“Is it so?” Shyam Thapa, who struck the final blow in India’s 3-0 demolition of Indonesia in Bangkok, laughed. “I am not surprised. Except Sunil Chhetri, India hardly has a positive striker now. Who will score?”
Thapa is now the chairman of the technical committee of the All India Football Federation (AIFF). But he, too, has little idea about why the supply of goal-scorers has suddenly dried up in Indian football.
“I think it's the general approach of the coaching community in India. These days, if a youngster is found skillful, the tendency of the coaches is to make him play in the midfield. If he is tough, he will invariably be used to strengthen the defence. Present day football is all about defensive strategy,” says Thapa.
“There is one more problem. Coaches are putting lots of restrictions on footballers. A genuine striker needs to be encouraged to play his own game, create his own space and indulge in dribbling. Now most coaches want their wards to play one-touch football. It arrests a footballer’s creativity. A striker needs to be creative. Because scoring is football’s most creative job,” said Thapa, who, in the 1970s, became a darling of the crowd for scoring spectacular goals.
Bhowmick says there are few people to teach the basics diligently. “In our days, local coaches at schools, colleges and smaller clubs were technically very sound. We grew up learning from them.
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“These days, licensed coaches concentrate more on strategy and tactics. The job of the local coaches should be to spot talented footballers and to develop them methodically. At the same time, there should be enough quality football institutions to train the footballers properly,” he added.
The introduction of the National Football League (NFL, later I-League) also played a negative role to an extent. In the inaugural season in 1996-97, AIFF allowed teams to field five foreigners (though the number was reduced later).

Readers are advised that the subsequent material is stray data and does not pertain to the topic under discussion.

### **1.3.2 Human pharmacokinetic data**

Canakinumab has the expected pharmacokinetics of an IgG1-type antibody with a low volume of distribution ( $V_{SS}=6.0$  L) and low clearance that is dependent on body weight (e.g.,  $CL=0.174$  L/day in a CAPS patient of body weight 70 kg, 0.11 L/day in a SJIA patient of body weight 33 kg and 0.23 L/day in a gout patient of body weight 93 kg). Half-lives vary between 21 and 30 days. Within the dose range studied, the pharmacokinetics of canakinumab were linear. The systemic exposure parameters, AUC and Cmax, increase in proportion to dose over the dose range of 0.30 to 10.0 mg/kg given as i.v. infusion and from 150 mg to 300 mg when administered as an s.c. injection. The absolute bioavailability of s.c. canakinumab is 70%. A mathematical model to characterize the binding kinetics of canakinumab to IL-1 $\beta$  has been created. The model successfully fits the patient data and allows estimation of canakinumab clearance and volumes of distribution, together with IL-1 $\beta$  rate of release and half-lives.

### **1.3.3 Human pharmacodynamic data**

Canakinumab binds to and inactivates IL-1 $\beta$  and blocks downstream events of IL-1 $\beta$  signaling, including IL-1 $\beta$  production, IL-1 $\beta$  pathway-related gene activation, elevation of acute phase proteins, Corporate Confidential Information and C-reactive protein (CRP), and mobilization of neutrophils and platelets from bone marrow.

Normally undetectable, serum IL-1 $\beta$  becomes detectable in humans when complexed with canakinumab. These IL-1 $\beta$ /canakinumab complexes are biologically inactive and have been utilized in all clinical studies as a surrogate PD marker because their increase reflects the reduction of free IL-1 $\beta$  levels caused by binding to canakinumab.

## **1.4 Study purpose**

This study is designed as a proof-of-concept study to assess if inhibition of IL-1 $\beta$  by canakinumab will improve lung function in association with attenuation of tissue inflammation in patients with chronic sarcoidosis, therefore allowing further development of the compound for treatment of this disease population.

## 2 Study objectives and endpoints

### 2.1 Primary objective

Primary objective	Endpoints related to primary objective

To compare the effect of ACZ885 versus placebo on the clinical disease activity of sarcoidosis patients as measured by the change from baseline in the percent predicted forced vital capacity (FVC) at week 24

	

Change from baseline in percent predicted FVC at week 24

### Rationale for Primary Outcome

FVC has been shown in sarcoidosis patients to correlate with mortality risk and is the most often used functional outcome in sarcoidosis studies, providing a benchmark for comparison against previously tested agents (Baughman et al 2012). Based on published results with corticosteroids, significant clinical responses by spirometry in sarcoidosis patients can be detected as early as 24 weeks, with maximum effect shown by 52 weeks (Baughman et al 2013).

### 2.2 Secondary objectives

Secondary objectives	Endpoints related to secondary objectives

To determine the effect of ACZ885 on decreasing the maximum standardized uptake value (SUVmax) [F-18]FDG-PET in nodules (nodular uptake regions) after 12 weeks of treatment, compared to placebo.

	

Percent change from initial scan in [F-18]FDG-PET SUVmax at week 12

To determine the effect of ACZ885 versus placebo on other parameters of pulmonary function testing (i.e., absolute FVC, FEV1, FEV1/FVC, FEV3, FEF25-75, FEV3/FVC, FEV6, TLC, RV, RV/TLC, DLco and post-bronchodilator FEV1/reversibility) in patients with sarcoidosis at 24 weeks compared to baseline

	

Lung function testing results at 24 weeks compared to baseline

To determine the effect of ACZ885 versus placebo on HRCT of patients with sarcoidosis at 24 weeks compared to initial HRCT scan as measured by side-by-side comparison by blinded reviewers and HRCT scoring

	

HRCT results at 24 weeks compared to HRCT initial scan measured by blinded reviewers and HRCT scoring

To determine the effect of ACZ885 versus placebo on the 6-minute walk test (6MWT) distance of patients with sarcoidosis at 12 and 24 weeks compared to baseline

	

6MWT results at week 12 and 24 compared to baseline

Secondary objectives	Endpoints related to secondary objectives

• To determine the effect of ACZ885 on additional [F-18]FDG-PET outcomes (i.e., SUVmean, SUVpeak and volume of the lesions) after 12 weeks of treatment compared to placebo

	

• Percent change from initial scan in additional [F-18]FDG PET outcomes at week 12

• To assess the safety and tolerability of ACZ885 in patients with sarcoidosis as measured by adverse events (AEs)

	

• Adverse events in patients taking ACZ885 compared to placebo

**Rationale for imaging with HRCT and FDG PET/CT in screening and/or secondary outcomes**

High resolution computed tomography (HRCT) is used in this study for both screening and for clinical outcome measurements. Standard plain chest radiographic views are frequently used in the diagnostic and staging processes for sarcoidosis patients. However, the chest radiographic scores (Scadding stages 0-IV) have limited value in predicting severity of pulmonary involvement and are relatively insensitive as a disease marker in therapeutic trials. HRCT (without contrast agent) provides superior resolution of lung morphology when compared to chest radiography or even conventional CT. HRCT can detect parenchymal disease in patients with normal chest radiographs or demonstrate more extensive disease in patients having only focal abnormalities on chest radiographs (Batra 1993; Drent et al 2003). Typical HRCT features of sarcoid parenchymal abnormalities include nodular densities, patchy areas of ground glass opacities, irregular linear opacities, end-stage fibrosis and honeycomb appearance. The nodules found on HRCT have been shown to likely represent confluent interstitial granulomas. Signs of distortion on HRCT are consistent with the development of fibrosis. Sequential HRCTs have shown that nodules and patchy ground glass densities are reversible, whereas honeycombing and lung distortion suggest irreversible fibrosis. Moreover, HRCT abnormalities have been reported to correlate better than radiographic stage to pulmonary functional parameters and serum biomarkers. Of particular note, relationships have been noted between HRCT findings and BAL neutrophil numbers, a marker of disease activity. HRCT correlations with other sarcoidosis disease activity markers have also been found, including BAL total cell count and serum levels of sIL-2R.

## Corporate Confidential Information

This provision was created to bring in more spectators to the stadiums. It had a negative effect, too. Every club in the country took the easy route of recruiting foreign footballers as central defenders and strikers.
IM Vijayan and Bhaichung Bhutia were both products of pre-NFL days. After the deadly duo retired from the game, Sunil Chhetri remained the only exceptional striker to emerge in the country. Jeje Lalpekhlua has done well after graduating from the AIFF academy, but more was expected from him. For other Indian strikers, it is mostly about sitting on the bench hoping to get an opportunity to have a feel of the pitch.
Even Chhetri agreed with this. He once told this correspondent: “Scoring in a habit. If the strikers do not play many games, how will they score? A striker has to get enough opportunities to score his goals.”
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Now in his 70s, Shyam Thapa boasts of his time with great pride. “In our days, there were quality strikers in every part of the country. We were aware that Amar Bahadur could win a match for Mafatlal single-handedly. The same could be said about JCT’s Inder Singh. Magan Singh was simply the one-man army for Rajasthan Arms Constabulary (later Rajasthan Rifles). He was a deadly striker.”
Now being the chairman of the technical committee, why doesn’t he table a few suggestions to AIFF? Thapa keeps quiet for a few seconds. “I have spoken about it a few times. But do you seriously think anyone really listens to me? It doesn’t happen like that.”